Markets of various sorts occur on a daily basis but the famous ones – the ones that people travel to from far afield – are on a Saturday. The animal market is for early birds (sorry), finishing at 10am, but the textiles and main markets run until 5pm (although stallholders do start to pack up a bit earlier). With such a vast range of crafts and clothing available, I found it to be a bit disorientating and, not wanting to buy for the sake of buying, I nearly left empty handed. At the last moment, I spotted it: a stripy, gringa cardigan. I stayed away from the alpaca pattern but it has to be acknowledged that the top I purchased is distinctively gringo (and very cosy). Finally I felt initiated into the world of travelling.

Evenings in Otavalo were spent playing cards and smoking shisha (or nargila, as the Israelis insisted) in two laidback bars, Bohemios and Red Bar ( the latter didn’t have plastic mouth pieces so you shared spit with all the previous smokers – should I have had my Hep B jab after all?!). Both disgusting and curiously moreish (I’m craving it as a write) was the chocolate pizza at Bohemios – a typical base with mozzarella, drizzled in chocolate liquid and topped with a dusting of cocoa. The best part? The waitress finally cracked a smile when we ordered. Moving on and trying to win over the young, reggaeton dancing clientele of a truly local bar proved impossible, but the bartenders quickly had a smile for us, although one beer later was a good time to move on.

My memories of Otavalo, aside from the markets and an epic hike around Cuicocha Laguna, will be focused around the tranquillity of the place, and the rain that drizzled in a comforting manner and then pelted with such force that it drenched one in seconds. The hostel was an interesting, relaxed social hub and the random chats and beers shared with travellers from Holland, Australia, Austria, England and Israel (of course Israel… nearly every traveller I meet seems to be Israeli!) helped me to form some further ideas for the next step. Good times.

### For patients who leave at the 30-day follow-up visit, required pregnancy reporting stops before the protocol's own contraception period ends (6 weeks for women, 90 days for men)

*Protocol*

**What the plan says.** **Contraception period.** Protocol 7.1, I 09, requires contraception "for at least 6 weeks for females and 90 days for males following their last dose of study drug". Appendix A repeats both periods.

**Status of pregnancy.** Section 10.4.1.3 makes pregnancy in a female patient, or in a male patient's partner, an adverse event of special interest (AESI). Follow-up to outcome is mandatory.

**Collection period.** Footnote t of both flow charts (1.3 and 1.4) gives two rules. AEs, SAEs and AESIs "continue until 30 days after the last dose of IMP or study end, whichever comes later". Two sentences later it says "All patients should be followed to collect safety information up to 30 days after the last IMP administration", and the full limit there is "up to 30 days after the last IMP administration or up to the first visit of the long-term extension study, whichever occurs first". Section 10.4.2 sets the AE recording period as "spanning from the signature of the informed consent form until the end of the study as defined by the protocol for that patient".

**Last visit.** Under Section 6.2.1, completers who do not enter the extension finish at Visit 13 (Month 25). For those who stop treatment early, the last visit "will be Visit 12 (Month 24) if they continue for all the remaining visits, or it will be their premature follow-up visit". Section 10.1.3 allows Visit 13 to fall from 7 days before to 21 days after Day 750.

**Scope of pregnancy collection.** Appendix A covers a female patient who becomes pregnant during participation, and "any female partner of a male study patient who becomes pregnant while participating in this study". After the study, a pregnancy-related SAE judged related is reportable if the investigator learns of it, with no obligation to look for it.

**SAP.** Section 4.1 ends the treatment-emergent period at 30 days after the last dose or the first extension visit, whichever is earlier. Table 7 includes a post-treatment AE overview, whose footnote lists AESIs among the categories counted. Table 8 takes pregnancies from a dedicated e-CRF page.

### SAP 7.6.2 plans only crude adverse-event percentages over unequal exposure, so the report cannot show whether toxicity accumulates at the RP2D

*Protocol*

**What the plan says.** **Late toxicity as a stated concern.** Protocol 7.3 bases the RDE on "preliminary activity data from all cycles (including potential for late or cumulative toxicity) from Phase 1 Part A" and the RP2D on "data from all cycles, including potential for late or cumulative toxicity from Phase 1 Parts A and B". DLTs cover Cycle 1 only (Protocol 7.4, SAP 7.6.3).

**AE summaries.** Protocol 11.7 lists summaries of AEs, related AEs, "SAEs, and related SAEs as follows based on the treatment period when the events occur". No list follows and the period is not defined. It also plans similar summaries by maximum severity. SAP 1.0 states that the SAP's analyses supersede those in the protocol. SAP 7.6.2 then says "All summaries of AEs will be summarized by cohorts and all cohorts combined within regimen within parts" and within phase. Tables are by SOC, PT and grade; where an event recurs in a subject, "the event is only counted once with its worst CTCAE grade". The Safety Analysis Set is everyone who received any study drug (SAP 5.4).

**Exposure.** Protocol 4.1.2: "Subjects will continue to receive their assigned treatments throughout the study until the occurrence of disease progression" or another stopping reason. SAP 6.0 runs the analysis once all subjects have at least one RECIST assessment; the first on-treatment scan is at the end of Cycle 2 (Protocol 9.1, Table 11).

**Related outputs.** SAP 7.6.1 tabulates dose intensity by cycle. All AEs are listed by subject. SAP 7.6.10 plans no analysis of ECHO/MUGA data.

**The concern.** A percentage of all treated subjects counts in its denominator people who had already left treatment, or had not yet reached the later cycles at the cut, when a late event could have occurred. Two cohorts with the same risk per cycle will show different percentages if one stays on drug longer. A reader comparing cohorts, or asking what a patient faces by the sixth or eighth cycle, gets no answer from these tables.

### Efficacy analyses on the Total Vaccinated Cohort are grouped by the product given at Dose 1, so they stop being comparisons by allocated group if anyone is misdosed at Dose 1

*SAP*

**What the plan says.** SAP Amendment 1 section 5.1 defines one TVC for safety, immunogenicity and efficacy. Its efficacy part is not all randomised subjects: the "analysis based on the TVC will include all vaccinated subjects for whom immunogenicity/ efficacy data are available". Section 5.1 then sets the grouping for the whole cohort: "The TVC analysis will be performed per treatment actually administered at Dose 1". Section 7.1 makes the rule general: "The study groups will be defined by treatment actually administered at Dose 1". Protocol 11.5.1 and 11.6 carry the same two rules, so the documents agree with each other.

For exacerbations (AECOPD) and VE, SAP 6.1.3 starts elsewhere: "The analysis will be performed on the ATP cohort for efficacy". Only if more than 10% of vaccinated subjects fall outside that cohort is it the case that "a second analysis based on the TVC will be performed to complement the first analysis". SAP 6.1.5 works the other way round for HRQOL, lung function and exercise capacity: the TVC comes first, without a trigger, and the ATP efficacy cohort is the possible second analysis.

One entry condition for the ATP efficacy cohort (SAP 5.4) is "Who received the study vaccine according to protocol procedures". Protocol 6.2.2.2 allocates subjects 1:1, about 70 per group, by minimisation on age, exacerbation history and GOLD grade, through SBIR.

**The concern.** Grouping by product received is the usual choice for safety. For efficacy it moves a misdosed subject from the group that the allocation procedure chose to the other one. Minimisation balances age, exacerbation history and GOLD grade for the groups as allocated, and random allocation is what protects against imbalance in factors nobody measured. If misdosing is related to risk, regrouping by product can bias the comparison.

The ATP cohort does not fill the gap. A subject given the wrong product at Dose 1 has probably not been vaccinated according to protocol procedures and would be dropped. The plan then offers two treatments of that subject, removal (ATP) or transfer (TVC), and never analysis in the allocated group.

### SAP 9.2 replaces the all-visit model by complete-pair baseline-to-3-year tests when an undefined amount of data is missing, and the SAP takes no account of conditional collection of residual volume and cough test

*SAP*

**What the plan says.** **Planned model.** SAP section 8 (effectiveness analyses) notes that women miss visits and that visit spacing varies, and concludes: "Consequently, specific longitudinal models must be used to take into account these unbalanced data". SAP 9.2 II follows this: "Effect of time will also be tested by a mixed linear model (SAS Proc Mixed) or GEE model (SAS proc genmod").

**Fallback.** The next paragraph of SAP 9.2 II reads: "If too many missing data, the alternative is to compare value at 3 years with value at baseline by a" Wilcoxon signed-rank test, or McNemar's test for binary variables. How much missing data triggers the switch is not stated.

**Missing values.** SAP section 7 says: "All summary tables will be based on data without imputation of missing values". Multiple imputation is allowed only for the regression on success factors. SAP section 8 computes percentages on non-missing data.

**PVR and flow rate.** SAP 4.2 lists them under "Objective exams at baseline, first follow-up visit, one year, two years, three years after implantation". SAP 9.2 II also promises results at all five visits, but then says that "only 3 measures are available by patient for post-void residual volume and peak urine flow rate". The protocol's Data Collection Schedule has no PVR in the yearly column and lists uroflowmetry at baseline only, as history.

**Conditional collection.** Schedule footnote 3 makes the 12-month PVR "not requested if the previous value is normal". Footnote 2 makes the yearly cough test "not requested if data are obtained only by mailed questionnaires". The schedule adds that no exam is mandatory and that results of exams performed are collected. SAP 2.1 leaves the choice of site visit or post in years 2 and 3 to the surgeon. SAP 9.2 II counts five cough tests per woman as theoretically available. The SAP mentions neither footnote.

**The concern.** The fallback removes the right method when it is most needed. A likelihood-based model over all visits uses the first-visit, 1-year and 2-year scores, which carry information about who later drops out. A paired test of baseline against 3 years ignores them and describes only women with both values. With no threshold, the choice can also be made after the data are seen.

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Heading to Otavalo

Following an emotional send off from my Quito mama, Luz, and her family, I taxied with some Israeli travellers to the North Bus terminal in Quito, a good half hour drive away ($10). A few buses looked ready to go and we were quickly ushered onto a fairly empty one with window decorations and a soothing Spanish soundtrack (granted, a little sickly).

The first part of the journey was punctuated with stops that brought more sellers on board than there were passengers – make your choice from juice in a bag, crisps, cola, oranges, even almuerzo (a set meal usually consisting of rice and meat). One guy came on to preach and seemed pretty aggro. I had little idea what he was on about, other than that he mentioned his family and his corazon (heart). When we collectively didn’t pay up, he got angry and called us putas (purposefully no translation provided here). Nice. The policeman who came on board shortly afterwards to escort a guy off of the bus warned us to be careful. I was glad to be getting away from Quito, from the constant awareness needed to keep yourself safe.

The bus hurtled on round corners at stupid speeds along the Pan-American Highway, stopping only momentarily at a road block where two cars looked seriously smashed up but where thankfully drivers and passengers seemed to be okay. Within two hours we were dropped off on the roadside on the outskirts of Otavalo (we had picked the wrong bus, but it only meant a five minute hike to the hostel).

Otavalo, on first impressions seems to be a fairly tranquil, normal town (although bigger than anticipated) with people going about their business. There is a hint at tourism with hostels scattered about the place but overall the shops are your regular shops (although a coffin store isn’t something I’m completely used to seeing on the high street). Arriving on a Thursday possibly presents a more real account of Otavalo with few tourists present but I suspect that the hostels will fill tomorrow for the famous Saturday markets.